Serving double duty as the film's director, Garland and cinematographer Rob Hardy have produced a coolly-distant-looking movie that, dare I say it, looks downright Kubrickian from time to time. From the epic expanses of Bateman's wilderness retreat, to the antiseptic halls of his research facility, to the reflective inner sanctum of Ava's glass cell, the film sports a pronounced visual tone of detachment and mechanical alienation. By keeping his camera in motion and indulging in off-center set-ups and top-down angles, Garland cultivates a nigh-intolerable level of unconscious discordance and paranoia. Adding to this is the dreamy, ethereal synth score by Ben Salisbury and Geoff Barrow which evokes shades of Giorgio Moroder, Brad Fiedel, John Carpenter, Tangerine Dream and Vangelis. 

The film's unsettling tone is heightened considerably by some simple, yet highly effective, special effects that bring the aliens in Attack the Block to mind. By all accounts, everything was shot practically in-camera with Alicia Vikander's hands, face and feet rotoscoped onto a digital robot body. No green screen. No dot-covered faces. No motion capture. The effect is breathtakingly flawless and works perfectly within the context of the film's sober climate of realism.

The cast is all universally awesome. While watching Star Wars: The Force Awakens I could tell that both Domhnall Gleeson and Oscar Isaac had considerable acting chops, so it's wonderful to watch them sink their teeth into something so rich and substantial. Gleeson is eminently relate-able. He's kinda awkward, passionate about his work and clearly has a good heart. We're pulled right along with him as he starts to develop feelings for Ava and his mistrust of Nathan continues to build. Eventually Nathan's incessant mind-fuckery starts to wear on him, leading to a crises of self-doubt that's particularly harrowing to watch.  

Isaac is even better. At first introduction, Nathan Bateman comes across as your average eccentric, hipster-dot-com, Elon Musk-flavored, mock-informal tech genius. But, right from the beginning, he's also a bundle of walking contradictions, insisting on the best food and exercising obsessively while getting blind drunk almost every night. Isaac makes sure that there's something slightly askew with the whole "I'm your boss but also your buddy" tone. He's so intense, so focused and so supremely confident that he adopts Caleb's off-handed "god" reference as fact. Even after the beans are finally spilled RE: Bateman's icky motivations and past dealings, Isaac insures that our thoughts about him remain surprisingly complicated.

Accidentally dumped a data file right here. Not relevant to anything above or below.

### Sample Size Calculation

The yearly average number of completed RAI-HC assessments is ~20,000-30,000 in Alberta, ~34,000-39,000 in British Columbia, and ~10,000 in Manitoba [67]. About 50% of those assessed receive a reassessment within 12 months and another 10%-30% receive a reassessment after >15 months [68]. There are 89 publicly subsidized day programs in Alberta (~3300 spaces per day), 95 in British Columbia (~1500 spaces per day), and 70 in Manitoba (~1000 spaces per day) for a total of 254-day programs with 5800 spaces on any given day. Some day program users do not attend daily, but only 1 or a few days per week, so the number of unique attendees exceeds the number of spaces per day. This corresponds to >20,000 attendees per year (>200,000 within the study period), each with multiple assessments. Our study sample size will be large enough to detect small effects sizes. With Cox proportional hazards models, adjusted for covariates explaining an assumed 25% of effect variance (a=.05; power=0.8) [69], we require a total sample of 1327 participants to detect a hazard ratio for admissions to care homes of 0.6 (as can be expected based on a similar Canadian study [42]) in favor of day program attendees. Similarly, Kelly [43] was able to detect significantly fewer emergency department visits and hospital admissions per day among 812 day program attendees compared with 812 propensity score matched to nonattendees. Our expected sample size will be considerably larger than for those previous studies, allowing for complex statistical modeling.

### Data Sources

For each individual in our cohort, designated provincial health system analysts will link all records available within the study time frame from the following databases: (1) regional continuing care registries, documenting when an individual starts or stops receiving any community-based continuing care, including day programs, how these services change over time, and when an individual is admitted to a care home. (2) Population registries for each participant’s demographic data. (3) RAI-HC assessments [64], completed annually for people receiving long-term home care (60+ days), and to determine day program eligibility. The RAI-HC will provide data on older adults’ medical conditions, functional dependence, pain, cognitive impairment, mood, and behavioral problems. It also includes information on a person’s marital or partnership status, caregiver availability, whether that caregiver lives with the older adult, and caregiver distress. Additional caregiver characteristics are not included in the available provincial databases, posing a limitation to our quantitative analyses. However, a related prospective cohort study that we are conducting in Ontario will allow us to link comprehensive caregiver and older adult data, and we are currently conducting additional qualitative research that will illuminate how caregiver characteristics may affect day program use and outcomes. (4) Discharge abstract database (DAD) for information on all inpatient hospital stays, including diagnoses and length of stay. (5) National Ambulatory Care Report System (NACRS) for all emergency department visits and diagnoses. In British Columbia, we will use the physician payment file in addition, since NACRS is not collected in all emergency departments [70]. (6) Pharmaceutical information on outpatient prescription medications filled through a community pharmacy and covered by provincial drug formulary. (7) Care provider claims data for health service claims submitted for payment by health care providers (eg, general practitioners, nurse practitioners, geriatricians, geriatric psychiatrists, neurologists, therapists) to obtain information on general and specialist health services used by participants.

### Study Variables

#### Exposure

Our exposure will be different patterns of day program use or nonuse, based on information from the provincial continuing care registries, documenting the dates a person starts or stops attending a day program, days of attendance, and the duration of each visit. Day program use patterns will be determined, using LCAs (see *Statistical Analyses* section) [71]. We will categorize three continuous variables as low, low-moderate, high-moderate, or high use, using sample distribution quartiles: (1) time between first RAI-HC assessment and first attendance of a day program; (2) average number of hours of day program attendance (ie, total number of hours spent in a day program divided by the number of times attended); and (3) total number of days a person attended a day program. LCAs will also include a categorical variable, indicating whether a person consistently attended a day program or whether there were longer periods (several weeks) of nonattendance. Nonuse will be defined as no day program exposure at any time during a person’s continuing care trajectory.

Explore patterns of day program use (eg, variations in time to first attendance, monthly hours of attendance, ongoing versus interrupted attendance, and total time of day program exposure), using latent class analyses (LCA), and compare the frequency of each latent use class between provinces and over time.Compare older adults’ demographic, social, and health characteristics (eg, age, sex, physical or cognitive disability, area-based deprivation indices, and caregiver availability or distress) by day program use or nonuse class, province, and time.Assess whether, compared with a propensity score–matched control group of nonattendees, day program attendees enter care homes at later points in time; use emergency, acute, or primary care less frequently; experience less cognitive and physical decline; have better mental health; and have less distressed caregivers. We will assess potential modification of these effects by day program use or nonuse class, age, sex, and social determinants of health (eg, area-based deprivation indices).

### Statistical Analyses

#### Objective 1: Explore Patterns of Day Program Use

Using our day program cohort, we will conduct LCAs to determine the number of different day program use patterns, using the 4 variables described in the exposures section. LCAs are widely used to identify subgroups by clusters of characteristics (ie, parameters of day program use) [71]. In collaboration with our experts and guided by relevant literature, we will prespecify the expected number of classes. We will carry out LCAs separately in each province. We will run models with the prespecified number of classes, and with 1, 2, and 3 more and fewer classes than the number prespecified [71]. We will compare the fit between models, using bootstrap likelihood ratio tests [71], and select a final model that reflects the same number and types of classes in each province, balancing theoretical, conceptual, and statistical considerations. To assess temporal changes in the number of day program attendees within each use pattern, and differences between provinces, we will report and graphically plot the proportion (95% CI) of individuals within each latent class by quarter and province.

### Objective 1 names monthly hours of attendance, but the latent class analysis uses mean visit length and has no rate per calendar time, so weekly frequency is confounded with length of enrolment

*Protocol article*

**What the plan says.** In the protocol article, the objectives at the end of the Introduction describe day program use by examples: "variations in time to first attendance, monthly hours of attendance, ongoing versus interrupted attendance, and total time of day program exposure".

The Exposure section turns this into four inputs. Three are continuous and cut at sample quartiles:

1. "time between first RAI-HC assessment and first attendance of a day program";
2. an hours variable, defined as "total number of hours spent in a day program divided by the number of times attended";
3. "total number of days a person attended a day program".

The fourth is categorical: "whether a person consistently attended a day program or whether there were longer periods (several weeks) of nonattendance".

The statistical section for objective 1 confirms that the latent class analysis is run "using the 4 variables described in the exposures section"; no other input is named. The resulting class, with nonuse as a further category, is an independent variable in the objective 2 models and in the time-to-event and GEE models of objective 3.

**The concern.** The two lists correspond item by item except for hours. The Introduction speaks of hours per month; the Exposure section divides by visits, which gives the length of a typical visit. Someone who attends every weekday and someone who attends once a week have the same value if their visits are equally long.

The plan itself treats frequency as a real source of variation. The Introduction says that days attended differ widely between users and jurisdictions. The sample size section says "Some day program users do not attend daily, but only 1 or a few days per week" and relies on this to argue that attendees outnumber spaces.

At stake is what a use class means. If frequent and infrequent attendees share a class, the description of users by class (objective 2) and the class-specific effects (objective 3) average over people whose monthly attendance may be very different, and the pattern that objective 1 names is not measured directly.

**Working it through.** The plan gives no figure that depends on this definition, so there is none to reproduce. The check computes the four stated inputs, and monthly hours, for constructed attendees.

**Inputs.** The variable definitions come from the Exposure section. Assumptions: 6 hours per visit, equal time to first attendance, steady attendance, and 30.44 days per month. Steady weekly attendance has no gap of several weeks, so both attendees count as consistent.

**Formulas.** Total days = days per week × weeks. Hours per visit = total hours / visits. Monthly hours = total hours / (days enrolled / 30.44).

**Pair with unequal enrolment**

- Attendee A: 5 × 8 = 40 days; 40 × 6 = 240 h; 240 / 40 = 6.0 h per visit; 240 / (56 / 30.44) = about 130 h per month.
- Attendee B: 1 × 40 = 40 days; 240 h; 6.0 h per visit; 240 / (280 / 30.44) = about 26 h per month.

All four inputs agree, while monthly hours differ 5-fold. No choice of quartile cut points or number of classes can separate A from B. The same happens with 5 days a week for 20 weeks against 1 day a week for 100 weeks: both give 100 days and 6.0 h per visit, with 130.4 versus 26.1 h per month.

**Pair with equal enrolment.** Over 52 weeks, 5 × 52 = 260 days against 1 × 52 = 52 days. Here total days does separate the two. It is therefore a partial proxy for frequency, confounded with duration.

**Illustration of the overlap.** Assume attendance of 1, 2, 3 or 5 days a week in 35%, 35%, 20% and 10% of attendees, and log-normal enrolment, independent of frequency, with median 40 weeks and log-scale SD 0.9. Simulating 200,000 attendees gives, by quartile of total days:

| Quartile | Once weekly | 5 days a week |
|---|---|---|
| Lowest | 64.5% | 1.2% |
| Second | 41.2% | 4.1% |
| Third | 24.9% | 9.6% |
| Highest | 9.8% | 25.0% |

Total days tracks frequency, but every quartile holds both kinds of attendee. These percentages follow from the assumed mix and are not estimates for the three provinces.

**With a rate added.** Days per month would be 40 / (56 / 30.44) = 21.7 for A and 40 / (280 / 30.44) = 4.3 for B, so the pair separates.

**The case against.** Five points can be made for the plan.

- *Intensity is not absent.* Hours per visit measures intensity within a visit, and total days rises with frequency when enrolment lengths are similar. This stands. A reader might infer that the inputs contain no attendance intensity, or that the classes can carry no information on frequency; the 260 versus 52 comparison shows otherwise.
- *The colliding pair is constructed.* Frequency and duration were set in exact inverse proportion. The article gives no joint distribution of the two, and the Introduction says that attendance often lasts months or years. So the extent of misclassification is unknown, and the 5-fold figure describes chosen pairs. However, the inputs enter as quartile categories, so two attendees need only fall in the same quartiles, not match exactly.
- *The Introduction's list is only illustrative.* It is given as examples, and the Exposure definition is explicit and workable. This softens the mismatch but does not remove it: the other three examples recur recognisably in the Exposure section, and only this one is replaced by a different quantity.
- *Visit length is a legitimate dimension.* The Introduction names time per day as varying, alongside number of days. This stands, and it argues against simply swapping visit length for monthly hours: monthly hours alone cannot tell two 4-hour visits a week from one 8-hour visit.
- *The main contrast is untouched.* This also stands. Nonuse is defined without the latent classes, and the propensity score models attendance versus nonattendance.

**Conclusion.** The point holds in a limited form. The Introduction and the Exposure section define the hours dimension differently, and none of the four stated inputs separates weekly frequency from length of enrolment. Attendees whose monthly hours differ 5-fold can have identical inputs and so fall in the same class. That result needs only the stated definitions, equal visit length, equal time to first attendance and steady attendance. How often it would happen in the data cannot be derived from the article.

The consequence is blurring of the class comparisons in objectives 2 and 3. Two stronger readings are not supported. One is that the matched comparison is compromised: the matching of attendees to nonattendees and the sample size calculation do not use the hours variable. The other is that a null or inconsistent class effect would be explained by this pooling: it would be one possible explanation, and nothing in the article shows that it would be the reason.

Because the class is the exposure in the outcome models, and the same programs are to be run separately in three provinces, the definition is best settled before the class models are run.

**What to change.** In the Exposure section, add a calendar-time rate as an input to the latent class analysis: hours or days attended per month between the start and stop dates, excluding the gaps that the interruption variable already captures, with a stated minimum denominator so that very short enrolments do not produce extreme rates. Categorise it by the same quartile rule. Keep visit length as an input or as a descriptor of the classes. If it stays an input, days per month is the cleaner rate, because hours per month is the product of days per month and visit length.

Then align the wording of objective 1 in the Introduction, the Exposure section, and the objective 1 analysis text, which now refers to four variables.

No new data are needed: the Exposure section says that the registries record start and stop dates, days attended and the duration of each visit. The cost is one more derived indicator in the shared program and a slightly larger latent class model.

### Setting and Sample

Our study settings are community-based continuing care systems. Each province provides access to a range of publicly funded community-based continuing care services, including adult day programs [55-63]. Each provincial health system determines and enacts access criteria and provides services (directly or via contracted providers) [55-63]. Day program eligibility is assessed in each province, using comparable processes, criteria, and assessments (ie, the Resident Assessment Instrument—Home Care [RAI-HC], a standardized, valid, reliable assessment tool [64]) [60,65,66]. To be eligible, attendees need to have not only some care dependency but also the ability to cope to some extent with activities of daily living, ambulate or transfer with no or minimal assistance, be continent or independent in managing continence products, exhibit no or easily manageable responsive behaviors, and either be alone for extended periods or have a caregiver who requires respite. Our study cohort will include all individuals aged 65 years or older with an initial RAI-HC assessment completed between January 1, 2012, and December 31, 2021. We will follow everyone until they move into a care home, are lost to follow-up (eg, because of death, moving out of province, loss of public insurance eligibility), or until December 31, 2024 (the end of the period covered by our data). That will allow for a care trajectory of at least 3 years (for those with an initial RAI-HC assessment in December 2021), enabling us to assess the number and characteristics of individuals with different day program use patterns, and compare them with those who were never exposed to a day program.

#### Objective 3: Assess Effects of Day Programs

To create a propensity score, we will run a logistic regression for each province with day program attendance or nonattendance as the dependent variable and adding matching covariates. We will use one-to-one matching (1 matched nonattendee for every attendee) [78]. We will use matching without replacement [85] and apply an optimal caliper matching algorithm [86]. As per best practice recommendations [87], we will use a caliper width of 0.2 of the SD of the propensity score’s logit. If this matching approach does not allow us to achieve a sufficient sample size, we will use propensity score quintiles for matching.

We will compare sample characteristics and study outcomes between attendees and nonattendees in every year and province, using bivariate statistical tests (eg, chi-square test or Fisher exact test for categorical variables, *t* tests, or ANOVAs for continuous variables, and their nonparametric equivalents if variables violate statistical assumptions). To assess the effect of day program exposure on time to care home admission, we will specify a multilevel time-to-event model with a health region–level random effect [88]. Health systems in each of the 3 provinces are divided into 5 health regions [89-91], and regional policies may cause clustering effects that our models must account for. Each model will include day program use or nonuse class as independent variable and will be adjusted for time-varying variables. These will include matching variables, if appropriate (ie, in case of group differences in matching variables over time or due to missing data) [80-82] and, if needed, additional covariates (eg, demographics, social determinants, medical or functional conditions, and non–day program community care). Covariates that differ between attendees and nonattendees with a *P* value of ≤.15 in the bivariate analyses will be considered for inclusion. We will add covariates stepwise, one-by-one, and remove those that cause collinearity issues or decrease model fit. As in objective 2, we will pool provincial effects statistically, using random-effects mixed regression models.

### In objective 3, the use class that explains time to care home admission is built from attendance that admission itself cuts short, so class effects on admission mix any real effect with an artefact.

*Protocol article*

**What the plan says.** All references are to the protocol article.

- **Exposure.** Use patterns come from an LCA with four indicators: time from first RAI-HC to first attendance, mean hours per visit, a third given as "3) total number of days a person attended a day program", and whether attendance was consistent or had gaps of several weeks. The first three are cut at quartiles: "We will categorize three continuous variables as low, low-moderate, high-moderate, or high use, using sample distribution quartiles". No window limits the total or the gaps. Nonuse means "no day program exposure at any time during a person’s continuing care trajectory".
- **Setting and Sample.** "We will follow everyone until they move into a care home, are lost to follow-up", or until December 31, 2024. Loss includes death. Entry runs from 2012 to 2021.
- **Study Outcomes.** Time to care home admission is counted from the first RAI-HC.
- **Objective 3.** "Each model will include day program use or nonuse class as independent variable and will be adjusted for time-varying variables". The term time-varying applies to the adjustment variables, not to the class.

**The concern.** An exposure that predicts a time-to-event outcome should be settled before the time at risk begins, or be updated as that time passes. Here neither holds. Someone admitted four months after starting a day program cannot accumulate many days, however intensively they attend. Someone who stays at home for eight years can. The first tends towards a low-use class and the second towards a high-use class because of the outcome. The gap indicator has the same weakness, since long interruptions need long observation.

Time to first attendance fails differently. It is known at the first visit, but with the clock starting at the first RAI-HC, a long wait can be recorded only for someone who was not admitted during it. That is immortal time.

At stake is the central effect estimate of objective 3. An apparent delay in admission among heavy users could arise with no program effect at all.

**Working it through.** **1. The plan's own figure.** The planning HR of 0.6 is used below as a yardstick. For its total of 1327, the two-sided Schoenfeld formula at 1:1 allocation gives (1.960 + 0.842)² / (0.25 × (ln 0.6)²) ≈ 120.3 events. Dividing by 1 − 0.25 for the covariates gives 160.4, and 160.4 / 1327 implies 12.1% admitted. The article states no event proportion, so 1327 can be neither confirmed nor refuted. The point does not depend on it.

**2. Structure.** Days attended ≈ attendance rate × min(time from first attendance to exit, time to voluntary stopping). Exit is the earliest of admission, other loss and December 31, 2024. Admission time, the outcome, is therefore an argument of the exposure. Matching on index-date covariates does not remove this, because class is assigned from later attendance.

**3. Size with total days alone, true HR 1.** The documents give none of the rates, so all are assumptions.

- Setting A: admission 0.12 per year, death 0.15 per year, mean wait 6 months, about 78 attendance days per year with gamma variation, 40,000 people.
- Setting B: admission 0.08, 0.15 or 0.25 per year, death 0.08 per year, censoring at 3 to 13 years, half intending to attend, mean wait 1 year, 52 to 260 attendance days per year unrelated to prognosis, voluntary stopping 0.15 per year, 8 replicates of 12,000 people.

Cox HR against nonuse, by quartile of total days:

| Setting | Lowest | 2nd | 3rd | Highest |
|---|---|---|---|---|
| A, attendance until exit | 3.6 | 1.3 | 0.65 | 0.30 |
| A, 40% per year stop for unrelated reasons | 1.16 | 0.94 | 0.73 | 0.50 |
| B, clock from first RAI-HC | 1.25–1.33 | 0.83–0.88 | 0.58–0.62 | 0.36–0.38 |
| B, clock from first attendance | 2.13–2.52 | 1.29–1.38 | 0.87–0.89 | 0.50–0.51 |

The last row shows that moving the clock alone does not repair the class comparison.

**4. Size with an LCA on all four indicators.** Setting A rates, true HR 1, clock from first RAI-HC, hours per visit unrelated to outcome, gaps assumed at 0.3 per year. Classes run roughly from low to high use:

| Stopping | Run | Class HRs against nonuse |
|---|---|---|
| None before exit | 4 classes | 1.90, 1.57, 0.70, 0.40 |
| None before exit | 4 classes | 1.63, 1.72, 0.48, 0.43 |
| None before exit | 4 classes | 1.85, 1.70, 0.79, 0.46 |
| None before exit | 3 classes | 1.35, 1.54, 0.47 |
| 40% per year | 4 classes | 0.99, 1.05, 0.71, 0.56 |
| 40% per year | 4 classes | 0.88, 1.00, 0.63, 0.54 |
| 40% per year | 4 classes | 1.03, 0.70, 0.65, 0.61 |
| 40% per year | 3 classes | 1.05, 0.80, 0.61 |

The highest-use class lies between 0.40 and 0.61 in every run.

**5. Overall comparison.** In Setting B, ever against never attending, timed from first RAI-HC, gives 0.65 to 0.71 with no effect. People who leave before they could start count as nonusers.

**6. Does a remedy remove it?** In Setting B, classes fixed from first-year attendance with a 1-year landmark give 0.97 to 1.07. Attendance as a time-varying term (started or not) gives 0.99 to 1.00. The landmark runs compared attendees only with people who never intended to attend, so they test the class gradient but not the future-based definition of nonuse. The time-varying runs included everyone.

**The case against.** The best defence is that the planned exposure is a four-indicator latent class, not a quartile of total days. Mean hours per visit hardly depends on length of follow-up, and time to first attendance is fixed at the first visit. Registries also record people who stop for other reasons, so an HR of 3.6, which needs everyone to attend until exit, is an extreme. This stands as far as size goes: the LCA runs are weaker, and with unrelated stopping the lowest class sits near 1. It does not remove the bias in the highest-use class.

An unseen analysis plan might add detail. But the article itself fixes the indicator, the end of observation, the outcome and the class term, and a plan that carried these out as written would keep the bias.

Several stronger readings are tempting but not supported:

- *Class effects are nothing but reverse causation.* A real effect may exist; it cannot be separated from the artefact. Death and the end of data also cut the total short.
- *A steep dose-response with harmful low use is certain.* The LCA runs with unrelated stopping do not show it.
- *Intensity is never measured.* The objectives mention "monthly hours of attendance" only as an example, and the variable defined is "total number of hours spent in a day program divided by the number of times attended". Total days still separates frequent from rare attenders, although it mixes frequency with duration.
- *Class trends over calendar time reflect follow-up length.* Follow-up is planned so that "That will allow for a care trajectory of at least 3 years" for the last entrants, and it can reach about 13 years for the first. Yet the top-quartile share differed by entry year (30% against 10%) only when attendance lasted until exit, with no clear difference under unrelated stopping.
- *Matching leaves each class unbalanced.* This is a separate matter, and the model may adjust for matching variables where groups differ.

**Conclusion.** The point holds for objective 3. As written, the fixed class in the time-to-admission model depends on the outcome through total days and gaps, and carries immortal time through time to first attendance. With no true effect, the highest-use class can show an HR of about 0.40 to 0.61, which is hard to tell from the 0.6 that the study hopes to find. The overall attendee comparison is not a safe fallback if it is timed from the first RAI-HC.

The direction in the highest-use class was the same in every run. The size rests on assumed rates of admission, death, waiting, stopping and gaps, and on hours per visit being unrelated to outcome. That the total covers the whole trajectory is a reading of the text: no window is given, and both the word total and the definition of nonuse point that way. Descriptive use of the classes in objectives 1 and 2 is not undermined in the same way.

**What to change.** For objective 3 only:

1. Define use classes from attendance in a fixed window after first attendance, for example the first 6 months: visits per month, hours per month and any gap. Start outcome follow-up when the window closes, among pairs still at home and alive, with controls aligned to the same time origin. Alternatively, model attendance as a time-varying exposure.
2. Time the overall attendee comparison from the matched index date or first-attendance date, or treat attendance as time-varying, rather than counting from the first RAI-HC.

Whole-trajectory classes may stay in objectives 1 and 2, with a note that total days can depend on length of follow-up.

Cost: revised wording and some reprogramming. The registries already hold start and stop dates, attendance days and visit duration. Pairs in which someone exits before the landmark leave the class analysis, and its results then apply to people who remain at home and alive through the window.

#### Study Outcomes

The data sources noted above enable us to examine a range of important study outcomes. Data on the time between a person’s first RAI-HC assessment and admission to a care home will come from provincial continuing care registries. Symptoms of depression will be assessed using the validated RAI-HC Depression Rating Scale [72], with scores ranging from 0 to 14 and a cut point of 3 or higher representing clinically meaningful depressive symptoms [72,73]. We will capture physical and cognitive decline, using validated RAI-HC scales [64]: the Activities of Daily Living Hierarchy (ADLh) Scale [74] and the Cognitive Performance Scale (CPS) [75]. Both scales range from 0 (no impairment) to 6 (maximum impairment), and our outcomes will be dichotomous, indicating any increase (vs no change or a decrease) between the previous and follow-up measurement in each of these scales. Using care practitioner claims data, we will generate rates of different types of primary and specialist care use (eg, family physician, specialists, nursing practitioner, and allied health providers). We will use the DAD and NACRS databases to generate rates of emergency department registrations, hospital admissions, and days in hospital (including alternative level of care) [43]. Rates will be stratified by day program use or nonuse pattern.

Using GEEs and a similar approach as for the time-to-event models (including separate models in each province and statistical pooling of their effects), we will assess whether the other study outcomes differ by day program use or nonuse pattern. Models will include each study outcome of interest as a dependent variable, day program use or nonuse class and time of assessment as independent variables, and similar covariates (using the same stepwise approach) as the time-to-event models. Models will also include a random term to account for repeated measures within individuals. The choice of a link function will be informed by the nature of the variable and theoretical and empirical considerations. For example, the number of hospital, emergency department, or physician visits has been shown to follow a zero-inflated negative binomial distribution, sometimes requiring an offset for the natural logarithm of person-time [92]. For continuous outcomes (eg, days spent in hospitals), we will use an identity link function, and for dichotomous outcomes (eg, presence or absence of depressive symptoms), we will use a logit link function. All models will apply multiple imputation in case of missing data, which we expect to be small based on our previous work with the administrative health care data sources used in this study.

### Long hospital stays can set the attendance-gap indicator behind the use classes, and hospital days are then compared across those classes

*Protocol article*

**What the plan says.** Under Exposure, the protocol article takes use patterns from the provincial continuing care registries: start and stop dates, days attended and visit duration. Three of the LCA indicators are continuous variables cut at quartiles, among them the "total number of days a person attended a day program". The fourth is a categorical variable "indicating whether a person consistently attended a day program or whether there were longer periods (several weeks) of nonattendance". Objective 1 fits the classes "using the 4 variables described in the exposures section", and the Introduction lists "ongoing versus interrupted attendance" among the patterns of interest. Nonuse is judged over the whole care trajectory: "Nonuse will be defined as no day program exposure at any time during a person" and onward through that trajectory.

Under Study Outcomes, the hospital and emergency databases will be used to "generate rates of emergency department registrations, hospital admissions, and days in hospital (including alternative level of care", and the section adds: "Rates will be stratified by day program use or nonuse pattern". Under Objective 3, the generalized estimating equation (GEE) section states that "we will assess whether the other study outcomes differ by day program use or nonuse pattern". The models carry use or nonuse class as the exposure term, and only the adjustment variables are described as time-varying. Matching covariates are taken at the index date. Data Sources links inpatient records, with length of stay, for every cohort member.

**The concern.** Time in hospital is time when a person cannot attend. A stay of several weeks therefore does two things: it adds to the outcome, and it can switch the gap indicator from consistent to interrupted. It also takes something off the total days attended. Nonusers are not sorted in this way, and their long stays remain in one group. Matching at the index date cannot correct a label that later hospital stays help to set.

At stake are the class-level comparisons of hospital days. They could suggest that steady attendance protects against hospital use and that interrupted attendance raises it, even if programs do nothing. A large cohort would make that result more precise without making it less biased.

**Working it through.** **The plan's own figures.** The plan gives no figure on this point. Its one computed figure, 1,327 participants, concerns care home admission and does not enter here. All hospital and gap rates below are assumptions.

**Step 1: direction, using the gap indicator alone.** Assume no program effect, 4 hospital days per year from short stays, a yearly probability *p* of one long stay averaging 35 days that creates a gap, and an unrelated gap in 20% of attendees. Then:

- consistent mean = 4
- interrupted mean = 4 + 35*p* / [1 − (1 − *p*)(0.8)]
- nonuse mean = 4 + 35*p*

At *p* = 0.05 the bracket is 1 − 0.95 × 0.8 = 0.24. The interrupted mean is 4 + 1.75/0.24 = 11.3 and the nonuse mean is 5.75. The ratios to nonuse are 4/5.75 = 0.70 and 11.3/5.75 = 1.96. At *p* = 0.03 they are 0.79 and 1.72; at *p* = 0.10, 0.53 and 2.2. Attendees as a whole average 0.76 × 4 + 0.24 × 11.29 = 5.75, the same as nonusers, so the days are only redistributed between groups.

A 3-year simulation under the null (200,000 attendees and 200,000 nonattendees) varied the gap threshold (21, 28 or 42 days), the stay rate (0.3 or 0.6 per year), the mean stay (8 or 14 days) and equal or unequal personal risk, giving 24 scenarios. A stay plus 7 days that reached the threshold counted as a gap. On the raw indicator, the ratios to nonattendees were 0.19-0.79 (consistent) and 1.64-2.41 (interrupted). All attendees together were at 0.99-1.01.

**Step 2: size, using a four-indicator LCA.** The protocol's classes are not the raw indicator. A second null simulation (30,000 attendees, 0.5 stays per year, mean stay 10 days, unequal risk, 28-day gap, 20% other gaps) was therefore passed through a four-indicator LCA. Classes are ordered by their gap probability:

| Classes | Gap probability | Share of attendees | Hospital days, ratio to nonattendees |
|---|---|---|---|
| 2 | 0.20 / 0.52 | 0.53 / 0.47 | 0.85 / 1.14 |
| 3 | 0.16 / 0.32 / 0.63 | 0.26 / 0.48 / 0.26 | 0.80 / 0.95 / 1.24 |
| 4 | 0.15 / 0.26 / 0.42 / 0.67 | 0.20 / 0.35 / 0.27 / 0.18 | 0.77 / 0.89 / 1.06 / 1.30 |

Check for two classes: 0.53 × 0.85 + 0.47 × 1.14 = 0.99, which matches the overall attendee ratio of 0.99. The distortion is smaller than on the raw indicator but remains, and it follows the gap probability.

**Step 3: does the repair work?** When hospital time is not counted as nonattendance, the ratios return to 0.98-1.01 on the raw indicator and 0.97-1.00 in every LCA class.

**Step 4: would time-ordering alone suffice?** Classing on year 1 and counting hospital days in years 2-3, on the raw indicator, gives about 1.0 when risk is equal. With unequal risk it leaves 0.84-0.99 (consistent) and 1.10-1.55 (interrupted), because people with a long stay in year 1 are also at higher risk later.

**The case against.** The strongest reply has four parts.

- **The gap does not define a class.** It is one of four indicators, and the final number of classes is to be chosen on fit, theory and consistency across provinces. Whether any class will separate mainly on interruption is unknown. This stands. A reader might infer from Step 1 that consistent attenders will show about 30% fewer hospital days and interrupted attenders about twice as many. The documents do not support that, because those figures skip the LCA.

And then there's Alicia Vikander, who turns in a brave, bold and heart-rending performance as Ava. She does a great job embodying this sweet, innocent, likeable captive and you really can't slight Caleb for developing feelings for her, regardless of her odd appearance and slightly-off-kilter demeanor. Vikander easily clears her biggest hurdle: retaining all of these likeable qualities while betraying certain limitations that are maddeningly obvious to her creator. Her motivations for impressing Caleb, her inability to comprehend her lot in life and her final acts of desperation all make perfect sense in the end. All of this leads to an unconventional and highly-welcome resolution. 

Now, I'm sure some people will watch Ex Machina and be bored by it. I am not one of those people. I'm one of those people who thought that the Will Smith / Alex Proyas bastardization of Isaac Asimov's I, Robot was dull as shit. Anyone can decree a CGI-soaked action sequence but very few people can craft a compelling, thought-provoking script which creates a sustained sense of dread whilst inspiring the actors to deliver three-dimensional characters that we care about.

If this movie had been handled by lesser film-makers, it probably would have ended with the inexplicable, convenient, last minute arrival of some previously-unseen "rescue 'bots" to save the day. Instead we ended up with a movie where the title Ex Machina makes a lot more sense.    

       Tilt: up.